Racism revisited

I am re-reading ‘Black Athena: the Afro-Asiatic roots of classical civilisation’ by Martin Bernal. I have extracted some of his words on racism.

“All cultures have some degree of prejudice for, or more often against, people whose appearance is unusual. However, the intensity and persuasiveness of North European, American and other colonial racism since the 17th century have been so much greater than the norm … By the 15th century, there is no doubt that clear links were seen between dark skin colour and evil and inferiority, when the newly arrived Gypsies were feared and hated for both darkness and their alleged sexual prowess … a more clear-cut racism grew up after 1650 and this was intensified by the increased colonization of America, with its twin policies of extermination of the native Americans and enslavement of Africans”

“ … Aristotle linked ‘racial superiority’ to the right to enslave other peoples, especially those of a ‘slavish disposition.’ … John Locke, the philosopher was … a racist, as was … philosopher David Hume. … Christian European attacks on heathen Africans and Americans … were classed as ‘just wars’ because the latter were not defending their property, but merely ‘waste land’ … entitlement to land came from cultivation.”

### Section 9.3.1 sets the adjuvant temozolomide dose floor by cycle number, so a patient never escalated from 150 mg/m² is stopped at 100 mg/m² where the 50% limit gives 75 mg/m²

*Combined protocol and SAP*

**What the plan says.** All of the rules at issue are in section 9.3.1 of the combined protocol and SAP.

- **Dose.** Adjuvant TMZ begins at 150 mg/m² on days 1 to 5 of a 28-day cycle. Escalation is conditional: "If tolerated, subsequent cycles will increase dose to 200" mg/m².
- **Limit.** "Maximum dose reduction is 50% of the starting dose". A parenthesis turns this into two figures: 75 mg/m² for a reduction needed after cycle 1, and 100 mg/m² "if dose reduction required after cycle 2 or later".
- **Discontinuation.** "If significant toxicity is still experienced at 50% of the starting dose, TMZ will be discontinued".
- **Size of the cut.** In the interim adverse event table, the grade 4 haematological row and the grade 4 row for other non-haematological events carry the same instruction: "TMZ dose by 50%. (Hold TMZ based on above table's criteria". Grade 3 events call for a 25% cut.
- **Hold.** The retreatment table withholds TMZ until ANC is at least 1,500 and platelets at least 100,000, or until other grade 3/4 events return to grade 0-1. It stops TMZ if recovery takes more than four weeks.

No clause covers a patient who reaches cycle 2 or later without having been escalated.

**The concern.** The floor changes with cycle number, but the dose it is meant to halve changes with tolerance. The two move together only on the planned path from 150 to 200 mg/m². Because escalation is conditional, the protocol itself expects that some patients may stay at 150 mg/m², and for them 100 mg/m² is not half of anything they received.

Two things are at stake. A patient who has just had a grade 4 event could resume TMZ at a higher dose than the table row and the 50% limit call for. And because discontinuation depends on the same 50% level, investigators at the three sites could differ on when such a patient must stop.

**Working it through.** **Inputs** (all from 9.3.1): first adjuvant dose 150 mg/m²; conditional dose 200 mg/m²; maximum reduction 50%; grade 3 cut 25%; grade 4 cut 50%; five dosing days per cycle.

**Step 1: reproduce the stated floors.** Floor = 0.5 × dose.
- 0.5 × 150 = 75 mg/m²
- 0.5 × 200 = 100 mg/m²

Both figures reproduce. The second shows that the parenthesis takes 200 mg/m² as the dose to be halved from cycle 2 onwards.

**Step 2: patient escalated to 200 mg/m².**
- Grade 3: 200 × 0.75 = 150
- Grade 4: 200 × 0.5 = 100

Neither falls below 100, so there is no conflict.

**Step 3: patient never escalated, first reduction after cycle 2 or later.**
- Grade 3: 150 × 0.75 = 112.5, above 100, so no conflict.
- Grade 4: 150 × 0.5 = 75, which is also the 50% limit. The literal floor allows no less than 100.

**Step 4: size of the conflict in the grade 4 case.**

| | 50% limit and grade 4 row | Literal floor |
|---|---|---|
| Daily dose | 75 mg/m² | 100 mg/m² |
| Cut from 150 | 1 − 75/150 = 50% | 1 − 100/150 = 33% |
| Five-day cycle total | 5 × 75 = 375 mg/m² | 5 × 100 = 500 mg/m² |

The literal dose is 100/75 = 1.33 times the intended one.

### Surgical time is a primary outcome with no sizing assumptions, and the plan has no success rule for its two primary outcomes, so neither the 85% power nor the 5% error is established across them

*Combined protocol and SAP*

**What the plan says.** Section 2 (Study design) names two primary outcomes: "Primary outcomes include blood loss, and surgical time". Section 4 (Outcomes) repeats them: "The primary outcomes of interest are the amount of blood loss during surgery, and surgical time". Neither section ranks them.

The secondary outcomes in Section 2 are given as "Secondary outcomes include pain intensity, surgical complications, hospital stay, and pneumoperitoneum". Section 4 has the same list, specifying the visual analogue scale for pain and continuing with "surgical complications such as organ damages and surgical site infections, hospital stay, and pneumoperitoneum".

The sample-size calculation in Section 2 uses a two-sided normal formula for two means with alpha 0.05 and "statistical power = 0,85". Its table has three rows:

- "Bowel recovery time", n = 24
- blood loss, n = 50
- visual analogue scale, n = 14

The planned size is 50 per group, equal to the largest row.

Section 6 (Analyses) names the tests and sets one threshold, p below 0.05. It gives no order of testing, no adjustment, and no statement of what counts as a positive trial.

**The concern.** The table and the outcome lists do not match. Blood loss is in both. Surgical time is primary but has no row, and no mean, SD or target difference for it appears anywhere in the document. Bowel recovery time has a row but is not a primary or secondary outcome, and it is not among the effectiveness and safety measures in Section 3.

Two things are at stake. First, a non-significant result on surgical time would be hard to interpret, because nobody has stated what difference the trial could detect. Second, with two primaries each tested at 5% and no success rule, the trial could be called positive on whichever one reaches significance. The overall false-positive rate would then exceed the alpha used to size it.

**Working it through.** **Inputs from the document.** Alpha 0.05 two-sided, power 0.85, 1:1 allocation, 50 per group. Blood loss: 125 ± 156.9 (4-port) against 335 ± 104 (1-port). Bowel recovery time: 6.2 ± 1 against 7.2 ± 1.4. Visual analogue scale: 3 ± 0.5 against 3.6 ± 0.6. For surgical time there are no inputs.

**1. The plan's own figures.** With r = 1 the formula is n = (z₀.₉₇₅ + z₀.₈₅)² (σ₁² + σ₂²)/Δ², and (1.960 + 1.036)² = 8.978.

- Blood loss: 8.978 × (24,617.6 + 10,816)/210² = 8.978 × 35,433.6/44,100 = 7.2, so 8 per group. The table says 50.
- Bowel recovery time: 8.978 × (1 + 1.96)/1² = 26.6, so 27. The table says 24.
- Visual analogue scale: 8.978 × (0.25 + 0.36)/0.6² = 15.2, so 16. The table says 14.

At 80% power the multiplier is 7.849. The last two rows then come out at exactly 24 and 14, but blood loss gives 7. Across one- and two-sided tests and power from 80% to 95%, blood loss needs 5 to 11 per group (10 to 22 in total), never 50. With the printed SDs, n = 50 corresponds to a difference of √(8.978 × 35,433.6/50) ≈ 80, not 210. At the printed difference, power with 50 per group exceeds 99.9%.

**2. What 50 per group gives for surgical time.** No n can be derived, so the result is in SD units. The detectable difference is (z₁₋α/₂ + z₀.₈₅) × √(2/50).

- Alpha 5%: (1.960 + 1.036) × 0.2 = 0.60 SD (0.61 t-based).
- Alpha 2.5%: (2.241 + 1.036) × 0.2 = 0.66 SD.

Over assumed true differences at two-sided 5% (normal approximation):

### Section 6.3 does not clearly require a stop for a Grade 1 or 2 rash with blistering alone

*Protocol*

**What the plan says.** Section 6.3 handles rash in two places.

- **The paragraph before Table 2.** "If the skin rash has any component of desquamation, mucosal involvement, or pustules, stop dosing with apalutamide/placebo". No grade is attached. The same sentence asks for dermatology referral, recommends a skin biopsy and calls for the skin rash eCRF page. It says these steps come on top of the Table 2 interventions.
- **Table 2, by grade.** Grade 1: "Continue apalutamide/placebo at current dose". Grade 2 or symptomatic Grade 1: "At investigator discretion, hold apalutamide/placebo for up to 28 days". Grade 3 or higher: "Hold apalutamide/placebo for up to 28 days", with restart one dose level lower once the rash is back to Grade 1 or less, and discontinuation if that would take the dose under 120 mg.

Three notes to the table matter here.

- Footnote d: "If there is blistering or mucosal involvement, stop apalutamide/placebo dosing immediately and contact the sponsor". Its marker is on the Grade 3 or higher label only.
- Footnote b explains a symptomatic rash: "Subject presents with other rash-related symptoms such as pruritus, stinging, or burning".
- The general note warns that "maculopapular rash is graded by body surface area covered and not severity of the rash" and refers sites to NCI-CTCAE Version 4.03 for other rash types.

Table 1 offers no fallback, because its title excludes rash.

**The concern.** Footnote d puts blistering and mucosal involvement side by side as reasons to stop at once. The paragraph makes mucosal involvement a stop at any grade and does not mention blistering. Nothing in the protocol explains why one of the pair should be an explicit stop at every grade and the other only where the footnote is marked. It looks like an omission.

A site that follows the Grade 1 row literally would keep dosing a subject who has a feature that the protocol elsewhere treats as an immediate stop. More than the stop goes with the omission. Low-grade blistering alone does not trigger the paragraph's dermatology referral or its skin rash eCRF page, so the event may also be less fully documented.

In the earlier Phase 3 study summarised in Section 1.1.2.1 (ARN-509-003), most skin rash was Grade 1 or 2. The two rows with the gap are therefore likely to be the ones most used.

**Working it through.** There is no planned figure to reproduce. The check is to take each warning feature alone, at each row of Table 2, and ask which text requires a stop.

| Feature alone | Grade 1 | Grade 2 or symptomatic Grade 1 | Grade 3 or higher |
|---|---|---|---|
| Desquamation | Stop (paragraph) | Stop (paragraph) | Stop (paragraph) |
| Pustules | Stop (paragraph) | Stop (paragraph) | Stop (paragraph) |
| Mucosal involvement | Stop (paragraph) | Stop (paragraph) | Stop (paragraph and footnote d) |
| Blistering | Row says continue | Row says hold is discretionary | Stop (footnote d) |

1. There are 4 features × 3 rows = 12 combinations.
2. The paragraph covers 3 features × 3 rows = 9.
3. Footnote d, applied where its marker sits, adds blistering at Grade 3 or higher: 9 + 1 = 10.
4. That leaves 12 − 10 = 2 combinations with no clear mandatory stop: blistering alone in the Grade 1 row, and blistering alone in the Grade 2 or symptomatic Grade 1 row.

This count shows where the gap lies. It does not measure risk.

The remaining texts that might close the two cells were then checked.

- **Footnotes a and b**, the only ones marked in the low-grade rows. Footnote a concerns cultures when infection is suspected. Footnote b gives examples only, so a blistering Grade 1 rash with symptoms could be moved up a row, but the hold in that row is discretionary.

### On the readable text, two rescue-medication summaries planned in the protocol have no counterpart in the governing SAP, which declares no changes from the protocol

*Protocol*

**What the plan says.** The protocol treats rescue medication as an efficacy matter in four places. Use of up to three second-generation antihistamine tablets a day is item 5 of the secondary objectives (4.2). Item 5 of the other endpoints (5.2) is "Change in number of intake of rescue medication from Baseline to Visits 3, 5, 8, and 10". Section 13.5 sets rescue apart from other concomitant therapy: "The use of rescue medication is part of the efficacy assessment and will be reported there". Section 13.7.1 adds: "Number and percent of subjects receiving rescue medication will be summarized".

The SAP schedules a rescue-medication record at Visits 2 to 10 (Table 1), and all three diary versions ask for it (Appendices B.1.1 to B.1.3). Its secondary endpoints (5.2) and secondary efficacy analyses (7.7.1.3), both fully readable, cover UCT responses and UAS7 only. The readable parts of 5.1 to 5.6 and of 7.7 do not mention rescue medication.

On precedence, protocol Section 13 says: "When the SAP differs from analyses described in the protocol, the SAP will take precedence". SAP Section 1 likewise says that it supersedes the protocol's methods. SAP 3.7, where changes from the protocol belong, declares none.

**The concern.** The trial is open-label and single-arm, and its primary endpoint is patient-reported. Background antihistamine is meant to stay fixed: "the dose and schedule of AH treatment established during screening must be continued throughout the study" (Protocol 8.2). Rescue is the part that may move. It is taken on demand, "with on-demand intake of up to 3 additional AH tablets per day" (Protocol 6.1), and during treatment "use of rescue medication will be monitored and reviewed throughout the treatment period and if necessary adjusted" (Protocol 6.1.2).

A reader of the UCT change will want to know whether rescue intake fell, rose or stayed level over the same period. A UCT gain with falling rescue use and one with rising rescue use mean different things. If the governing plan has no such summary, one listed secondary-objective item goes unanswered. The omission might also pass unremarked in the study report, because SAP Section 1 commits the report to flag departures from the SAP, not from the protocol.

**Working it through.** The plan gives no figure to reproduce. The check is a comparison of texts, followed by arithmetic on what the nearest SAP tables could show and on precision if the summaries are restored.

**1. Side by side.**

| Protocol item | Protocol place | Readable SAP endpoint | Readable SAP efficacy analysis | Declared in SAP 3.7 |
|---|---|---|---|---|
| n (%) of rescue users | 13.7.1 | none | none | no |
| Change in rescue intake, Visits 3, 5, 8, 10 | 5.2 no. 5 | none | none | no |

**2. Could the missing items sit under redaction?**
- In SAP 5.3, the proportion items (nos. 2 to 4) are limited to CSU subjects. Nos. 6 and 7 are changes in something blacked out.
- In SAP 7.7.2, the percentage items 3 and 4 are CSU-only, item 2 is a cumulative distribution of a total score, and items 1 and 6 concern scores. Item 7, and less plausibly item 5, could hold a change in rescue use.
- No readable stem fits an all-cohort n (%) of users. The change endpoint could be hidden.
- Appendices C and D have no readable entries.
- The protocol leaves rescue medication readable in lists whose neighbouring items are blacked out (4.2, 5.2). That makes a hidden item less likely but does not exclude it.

“In Hume’s case, racism so transcended his religion that he was a pioneer of the view that there had been not one creation but many different ones …”

I wish I had been aware of Bernal’s multi-disciplinary scholarship when I had looked at Locke and Hume (perhaps somewhat casually) a very long time ago. As one brought up to reject the societal evils of racism, of the Indian caste system, and of social class, and because of my own spiritual beliefs, I am truly saddened to find that these 3 Western philosophers were so ignorant.